Whether the wine industry is too fragmented and lacks strong, innovative companies to lead the charge in innovation was also discussed. The group then compared the wine industry to the spirits industry, where clear branding signals can signpost consumers to trade upward and/or across from Smirnoff vodka to Sipsmith gin for example. The very things wine industry professionals love about wine – its seemingly infinite complexity and diversity – is what makes it difficult to sell as a category. The wine industry also lacks a mobilised, omniscient half-selling half-educating force like Starbucks is to the coffee industry. Through sheer force of commercial power and spot-on branding, they got wide swathes of the public talking about single origin beans and ordering cappuccinos when they previously reached for Nescafe freeze dried coffee from a tin. Starbucks has been effective in getting people further interested in coffee, pushing them further to try new styles (cold brewed, flat whites, etc.) and paving the way for independent hipster cafes who arguably have taken coffee up the quality ladder rung in London. Who does that for the wine industry?
Communication is key, and understanding how to successful do so in the right context is a part of innovation. As Spivey noted, she started Wine Car Boot sale as an idea that she thought was fun herself and believed other people would too. She observed that the recent trends in making food fun and accessible (e.g., the popularity of Jamie Oliver, the street food scene and it now being cool to be a foodie) has translated into people becoming more receptive to learning about wine without feeling like they have to be a geek to like it. As Spivey said eloquently, “Quality is at the heart of it - giving people a better experience with better wine”.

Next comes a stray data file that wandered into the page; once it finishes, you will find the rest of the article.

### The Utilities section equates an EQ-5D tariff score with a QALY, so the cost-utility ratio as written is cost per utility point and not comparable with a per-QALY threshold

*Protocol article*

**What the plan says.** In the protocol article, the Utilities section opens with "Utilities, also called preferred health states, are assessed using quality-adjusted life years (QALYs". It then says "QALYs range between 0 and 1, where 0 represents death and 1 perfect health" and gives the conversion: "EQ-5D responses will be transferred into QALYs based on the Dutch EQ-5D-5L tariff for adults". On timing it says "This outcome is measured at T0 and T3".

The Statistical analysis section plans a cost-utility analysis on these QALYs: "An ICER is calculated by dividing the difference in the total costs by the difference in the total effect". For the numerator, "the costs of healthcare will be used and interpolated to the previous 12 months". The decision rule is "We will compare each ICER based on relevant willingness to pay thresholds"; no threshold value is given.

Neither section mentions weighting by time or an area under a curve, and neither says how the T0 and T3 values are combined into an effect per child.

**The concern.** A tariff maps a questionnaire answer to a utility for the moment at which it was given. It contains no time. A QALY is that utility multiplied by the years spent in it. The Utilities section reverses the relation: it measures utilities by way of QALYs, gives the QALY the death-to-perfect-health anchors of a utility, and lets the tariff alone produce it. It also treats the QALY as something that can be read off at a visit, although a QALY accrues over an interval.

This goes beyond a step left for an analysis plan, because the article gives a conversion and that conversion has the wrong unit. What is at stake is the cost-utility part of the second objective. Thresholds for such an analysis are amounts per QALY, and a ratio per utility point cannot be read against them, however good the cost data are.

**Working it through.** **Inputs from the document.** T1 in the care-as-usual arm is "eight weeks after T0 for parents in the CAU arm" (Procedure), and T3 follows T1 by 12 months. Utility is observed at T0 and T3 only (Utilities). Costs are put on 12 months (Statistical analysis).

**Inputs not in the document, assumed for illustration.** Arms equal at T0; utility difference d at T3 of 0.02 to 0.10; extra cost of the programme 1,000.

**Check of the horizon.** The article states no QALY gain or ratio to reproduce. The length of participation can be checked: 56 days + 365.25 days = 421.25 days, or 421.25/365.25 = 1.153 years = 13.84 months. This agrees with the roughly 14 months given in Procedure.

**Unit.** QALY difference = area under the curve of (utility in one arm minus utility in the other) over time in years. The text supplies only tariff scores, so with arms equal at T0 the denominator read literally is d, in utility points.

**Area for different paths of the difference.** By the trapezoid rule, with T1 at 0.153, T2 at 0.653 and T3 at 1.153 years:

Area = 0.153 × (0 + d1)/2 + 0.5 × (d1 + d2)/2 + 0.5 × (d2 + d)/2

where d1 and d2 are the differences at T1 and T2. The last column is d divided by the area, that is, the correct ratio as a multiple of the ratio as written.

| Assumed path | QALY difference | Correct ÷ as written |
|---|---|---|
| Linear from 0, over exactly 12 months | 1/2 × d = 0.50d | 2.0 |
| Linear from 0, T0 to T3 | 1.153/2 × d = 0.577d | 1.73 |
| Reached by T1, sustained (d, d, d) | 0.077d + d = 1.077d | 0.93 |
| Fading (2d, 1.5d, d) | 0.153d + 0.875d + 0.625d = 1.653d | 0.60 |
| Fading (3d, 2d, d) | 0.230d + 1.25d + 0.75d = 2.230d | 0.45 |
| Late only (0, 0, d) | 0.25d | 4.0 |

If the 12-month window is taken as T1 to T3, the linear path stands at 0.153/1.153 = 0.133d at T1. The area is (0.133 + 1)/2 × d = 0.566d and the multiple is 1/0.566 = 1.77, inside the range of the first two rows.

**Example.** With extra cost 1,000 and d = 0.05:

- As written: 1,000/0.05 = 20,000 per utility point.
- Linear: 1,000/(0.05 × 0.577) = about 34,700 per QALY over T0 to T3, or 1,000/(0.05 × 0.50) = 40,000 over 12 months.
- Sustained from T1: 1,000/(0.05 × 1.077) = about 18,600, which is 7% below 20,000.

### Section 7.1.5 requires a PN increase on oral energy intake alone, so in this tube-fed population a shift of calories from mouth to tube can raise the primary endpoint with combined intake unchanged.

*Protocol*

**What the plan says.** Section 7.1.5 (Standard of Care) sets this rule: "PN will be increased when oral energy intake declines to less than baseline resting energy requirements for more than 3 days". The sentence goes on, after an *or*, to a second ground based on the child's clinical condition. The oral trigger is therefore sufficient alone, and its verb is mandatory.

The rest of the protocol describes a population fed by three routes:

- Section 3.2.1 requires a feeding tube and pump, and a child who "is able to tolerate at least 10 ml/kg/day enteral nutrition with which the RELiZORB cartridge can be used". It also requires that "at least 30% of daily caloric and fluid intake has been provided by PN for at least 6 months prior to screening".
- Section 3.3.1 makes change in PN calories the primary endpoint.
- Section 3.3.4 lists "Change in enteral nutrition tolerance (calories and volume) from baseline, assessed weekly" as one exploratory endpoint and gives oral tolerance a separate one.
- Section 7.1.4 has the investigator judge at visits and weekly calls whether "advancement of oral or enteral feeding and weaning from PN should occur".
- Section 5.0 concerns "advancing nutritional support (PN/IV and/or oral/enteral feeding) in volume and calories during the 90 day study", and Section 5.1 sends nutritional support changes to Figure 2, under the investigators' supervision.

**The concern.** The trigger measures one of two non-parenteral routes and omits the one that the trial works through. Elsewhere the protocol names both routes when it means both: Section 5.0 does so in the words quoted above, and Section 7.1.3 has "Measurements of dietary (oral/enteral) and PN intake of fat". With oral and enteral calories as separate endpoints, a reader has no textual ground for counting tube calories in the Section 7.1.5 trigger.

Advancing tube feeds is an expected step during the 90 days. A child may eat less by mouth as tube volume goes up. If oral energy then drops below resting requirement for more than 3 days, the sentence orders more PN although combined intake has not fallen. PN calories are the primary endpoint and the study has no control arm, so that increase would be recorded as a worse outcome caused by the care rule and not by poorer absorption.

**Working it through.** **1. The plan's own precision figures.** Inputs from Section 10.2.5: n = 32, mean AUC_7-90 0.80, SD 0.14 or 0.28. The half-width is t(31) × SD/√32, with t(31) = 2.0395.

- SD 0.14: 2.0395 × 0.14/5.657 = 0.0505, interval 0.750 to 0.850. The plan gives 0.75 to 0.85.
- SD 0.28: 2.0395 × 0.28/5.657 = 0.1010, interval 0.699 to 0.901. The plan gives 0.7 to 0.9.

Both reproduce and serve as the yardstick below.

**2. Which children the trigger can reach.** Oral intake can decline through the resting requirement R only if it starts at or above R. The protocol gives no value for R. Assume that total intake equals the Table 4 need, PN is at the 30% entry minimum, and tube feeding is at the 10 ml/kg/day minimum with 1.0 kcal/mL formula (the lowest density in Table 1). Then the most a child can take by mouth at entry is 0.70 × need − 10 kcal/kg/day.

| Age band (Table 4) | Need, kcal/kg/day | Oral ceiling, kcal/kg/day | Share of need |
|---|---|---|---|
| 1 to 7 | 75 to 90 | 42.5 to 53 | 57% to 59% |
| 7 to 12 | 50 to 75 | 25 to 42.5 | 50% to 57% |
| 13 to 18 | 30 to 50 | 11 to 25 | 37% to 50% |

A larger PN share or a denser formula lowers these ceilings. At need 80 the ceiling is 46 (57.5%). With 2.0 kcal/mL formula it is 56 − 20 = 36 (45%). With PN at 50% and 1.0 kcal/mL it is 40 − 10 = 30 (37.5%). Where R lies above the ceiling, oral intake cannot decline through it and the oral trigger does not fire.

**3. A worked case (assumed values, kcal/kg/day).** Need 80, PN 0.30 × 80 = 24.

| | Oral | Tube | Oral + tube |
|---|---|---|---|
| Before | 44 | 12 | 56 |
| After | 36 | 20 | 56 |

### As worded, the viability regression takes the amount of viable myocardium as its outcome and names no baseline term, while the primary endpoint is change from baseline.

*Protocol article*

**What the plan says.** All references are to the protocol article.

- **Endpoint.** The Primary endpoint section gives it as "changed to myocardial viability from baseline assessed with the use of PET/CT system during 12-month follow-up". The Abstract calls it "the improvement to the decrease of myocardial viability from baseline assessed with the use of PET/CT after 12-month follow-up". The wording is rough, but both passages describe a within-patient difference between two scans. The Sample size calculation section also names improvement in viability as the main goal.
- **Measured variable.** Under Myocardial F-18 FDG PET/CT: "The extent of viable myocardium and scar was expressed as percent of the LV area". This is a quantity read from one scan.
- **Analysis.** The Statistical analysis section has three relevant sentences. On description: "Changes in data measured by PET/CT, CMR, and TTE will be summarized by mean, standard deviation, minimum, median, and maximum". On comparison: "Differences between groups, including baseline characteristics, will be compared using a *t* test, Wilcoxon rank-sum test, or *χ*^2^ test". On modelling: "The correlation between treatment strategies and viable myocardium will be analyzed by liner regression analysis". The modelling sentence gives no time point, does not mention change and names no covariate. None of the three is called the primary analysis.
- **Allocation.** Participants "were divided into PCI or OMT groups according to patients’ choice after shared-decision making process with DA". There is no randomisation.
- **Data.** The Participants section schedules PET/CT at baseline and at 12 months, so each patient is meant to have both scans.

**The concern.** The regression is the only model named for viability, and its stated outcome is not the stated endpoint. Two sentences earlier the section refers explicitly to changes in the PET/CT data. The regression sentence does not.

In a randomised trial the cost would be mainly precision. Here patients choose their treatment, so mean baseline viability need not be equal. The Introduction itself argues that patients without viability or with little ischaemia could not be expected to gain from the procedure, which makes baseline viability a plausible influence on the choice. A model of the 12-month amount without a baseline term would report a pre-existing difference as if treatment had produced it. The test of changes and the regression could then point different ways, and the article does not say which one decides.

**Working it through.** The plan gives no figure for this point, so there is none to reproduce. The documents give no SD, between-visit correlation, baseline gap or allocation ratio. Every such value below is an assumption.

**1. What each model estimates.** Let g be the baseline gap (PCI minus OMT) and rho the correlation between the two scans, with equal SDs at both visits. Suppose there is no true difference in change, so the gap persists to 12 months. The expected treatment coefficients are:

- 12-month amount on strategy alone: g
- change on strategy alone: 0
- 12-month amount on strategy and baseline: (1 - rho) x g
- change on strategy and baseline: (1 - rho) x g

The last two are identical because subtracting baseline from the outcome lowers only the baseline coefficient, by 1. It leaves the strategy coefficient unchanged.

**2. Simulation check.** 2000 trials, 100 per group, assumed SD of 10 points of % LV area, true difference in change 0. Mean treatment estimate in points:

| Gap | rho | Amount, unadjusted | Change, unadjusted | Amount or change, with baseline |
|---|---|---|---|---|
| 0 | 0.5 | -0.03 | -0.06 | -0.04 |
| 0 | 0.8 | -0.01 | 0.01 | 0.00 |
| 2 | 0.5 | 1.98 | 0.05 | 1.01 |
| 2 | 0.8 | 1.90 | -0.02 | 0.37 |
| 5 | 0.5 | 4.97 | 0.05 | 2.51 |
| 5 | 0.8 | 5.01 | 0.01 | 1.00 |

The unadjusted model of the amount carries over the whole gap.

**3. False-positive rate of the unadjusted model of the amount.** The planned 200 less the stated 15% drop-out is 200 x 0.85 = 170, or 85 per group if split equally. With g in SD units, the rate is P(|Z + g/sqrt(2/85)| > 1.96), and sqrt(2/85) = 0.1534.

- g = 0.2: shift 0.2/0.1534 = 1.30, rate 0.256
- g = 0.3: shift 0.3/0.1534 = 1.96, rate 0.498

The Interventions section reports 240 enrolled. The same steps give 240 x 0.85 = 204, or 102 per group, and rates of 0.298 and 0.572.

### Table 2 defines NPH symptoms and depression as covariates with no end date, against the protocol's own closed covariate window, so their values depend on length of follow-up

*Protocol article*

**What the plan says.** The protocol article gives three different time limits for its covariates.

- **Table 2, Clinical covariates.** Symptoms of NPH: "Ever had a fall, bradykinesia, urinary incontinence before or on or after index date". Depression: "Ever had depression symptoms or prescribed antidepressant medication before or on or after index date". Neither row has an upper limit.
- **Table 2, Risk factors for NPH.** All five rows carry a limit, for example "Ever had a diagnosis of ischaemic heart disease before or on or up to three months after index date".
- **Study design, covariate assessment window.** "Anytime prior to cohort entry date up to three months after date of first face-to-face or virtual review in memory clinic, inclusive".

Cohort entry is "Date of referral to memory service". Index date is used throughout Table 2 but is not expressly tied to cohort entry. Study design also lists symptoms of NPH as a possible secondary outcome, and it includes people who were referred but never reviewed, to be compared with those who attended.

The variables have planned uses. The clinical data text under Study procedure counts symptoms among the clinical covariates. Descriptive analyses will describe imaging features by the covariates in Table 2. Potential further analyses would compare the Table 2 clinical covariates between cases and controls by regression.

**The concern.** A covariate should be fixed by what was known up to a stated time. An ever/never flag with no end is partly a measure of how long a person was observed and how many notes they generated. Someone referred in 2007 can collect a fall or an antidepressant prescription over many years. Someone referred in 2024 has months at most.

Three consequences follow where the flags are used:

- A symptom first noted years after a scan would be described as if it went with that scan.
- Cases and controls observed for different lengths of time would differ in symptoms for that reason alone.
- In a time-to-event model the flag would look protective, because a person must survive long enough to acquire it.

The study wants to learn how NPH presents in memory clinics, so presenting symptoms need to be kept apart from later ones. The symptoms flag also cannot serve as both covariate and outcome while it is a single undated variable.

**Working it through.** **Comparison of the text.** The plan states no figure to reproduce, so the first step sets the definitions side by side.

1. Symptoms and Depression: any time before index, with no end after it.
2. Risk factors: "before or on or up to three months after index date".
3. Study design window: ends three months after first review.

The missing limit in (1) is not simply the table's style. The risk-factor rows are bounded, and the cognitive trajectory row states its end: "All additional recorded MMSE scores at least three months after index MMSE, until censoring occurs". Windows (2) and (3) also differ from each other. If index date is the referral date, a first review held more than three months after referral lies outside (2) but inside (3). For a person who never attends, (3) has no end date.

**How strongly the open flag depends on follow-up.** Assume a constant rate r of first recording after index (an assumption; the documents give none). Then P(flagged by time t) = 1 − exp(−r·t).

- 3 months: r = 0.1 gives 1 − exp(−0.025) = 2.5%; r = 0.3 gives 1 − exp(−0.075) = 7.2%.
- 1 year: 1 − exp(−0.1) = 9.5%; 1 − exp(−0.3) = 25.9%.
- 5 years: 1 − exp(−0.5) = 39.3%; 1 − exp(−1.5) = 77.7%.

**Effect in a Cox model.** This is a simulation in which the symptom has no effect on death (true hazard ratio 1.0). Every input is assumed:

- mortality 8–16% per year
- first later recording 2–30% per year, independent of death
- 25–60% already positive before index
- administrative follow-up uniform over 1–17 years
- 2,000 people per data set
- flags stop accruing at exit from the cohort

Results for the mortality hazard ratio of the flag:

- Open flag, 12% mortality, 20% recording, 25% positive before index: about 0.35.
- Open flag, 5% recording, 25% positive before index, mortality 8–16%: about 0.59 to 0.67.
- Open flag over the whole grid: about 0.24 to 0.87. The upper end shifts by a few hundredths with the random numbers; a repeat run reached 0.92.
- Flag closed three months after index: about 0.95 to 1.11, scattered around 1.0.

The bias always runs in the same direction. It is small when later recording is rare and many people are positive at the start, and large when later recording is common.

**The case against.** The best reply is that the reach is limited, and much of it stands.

Halstead then made a fascinating observation gleaned from her experience in international markets. Filling a niche in the wine industry for consumer insight data and trade consulting services, Wine Intelligence has discovered over the years that although what is on the market and available to consumers may differ across countries, all consumers have the same motivations: they mostly want something they can rely on, that tastes like they expect it to, and won’t be embarrassed to serve to their friends. This is powerful information, which the big branded wine producers take seriously. They innovate within the context of consumer taste, looking to make low alcohol wines, flavoured ‘fusion’ wines etc. but also looking at how to make it more fun and appealing to customers. Perhaps widening our own (wine trade) perspective on what makes wine fun is the key. Assuming a holier than thou attitude towards consumers and the big branded wines they gravitate to will have a negative impact on the category as a whole.